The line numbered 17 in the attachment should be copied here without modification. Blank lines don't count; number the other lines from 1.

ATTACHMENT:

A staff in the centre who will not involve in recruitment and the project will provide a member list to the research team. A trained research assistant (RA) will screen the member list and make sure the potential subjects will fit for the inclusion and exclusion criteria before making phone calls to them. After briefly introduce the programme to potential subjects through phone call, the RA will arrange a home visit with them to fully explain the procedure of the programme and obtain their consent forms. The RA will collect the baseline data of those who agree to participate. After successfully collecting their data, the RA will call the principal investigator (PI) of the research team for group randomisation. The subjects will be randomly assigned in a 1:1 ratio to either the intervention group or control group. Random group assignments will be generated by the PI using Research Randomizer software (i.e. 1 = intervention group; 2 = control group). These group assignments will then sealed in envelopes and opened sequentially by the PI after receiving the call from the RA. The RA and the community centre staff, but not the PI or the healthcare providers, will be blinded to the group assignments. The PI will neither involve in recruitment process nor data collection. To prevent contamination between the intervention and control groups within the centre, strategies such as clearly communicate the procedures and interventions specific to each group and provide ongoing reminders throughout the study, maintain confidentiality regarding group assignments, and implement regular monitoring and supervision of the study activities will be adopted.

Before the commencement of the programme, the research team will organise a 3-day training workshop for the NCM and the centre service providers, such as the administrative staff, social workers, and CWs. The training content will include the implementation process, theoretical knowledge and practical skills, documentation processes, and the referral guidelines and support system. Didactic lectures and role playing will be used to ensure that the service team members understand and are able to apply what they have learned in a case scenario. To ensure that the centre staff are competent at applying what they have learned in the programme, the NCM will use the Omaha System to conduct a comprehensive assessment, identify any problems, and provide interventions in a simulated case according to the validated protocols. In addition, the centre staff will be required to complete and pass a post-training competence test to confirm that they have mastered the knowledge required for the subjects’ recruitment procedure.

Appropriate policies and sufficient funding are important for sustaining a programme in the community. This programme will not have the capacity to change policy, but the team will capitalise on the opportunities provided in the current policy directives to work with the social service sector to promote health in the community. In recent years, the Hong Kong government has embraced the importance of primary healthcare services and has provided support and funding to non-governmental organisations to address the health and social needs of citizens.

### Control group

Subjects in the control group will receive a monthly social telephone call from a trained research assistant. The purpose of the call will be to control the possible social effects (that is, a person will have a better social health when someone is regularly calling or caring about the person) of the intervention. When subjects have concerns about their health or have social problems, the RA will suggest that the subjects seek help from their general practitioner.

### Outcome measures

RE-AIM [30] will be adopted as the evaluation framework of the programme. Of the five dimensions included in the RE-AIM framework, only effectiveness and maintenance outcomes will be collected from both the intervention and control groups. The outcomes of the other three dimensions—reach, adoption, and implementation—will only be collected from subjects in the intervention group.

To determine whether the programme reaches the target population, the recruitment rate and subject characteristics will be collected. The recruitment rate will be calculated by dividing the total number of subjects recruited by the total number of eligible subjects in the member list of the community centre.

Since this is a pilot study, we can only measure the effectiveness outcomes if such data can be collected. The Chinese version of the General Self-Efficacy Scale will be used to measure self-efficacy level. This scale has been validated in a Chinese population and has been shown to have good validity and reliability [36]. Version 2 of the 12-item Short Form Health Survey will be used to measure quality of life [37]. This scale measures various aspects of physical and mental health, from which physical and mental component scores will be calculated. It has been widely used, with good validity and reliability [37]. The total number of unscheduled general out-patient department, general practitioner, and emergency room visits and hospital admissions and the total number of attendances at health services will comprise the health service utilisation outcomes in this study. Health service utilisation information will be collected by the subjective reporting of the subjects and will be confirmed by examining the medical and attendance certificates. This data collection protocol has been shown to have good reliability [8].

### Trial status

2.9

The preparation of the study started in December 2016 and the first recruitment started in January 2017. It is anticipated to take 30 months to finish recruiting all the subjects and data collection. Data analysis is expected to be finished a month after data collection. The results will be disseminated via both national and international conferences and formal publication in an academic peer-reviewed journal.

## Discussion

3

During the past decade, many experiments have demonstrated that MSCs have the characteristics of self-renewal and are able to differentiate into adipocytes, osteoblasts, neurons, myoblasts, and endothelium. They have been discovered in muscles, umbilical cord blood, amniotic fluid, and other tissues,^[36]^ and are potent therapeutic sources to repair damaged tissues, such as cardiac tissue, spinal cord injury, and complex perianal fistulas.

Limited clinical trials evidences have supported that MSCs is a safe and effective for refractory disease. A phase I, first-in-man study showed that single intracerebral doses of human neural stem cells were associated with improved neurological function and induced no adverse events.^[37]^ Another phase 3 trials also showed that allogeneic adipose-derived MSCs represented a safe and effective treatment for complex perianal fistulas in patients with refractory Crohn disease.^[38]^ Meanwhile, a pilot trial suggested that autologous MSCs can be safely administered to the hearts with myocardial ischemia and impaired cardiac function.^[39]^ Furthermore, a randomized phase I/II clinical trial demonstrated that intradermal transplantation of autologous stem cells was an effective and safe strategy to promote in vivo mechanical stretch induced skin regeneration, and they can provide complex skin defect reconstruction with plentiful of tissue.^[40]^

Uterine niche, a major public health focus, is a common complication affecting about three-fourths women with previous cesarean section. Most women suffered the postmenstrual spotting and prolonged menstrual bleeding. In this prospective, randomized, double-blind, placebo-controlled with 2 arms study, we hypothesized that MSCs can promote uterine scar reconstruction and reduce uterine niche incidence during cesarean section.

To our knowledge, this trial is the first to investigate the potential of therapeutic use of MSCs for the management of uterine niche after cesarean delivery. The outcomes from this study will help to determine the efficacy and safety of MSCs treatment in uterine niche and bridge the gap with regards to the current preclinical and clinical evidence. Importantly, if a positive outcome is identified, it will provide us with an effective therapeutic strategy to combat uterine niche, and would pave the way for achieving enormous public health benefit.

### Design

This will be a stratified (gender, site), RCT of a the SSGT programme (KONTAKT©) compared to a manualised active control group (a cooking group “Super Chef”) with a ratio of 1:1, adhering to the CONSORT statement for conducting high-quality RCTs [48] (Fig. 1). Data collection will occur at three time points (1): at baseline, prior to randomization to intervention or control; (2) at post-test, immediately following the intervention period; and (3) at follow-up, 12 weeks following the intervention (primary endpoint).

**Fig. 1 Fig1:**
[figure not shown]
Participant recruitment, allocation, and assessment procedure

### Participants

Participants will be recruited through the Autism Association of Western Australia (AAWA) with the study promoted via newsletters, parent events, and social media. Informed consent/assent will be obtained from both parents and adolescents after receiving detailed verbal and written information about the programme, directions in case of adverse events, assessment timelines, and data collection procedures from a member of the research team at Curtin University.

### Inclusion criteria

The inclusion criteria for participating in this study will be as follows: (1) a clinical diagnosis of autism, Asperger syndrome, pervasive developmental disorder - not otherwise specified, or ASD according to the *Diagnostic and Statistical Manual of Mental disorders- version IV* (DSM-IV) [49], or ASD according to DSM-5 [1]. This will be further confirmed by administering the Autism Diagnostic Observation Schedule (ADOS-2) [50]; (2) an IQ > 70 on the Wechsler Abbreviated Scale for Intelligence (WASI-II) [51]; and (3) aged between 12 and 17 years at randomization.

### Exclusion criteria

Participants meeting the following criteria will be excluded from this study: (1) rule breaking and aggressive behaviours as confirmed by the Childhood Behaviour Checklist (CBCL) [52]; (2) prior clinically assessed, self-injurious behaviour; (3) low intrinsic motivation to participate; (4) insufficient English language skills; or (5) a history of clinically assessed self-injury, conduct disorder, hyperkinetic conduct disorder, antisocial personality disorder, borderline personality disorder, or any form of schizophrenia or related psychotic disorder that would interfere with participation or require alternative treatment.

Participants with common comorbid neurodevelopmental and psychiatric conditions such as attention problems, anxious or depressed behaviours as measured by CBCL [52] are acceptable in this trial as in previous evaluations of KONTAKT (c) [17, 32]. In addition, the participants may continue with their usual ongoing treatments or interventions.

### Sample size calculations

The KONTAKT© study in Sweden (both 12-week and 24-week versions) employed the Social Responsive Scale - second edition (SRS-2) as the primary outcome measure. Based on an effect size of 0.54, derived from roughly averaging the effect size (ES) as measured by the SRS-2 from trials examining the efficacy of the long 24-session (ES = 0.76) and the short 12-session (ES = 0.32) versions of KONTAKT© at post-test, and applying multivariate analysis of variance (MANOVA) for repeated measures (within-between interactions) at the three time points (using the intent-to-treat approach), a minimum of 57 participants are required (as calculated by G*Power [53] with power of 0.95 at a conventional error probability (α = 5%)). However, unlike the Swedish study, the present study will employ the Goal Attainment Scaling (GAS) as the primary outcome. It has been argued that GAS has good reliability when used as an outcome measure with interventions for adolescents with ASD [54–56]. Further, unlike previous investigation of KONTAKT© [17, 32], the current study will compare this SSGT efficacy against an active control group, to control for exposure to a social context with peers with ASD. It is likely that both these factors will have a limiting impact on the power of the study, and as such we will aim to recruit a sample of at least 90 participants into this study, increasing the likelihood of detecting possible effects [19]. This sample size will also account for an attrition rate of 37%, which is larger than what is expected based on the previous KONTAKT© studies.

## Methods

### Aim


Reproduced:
Uterine niche, a major public health focus, is a common complication affecting about three-fourths women with previous cesarean section. Most women suffered the postmenstrual spotting and prolonged menstrual bleeding. In this prospective, randomized, double-blind, placebo-controlled with 2 arms study, we hypothesized that MSCs can promote uterine scar reconstruction and reduce uterine niche incidence during cesarean section.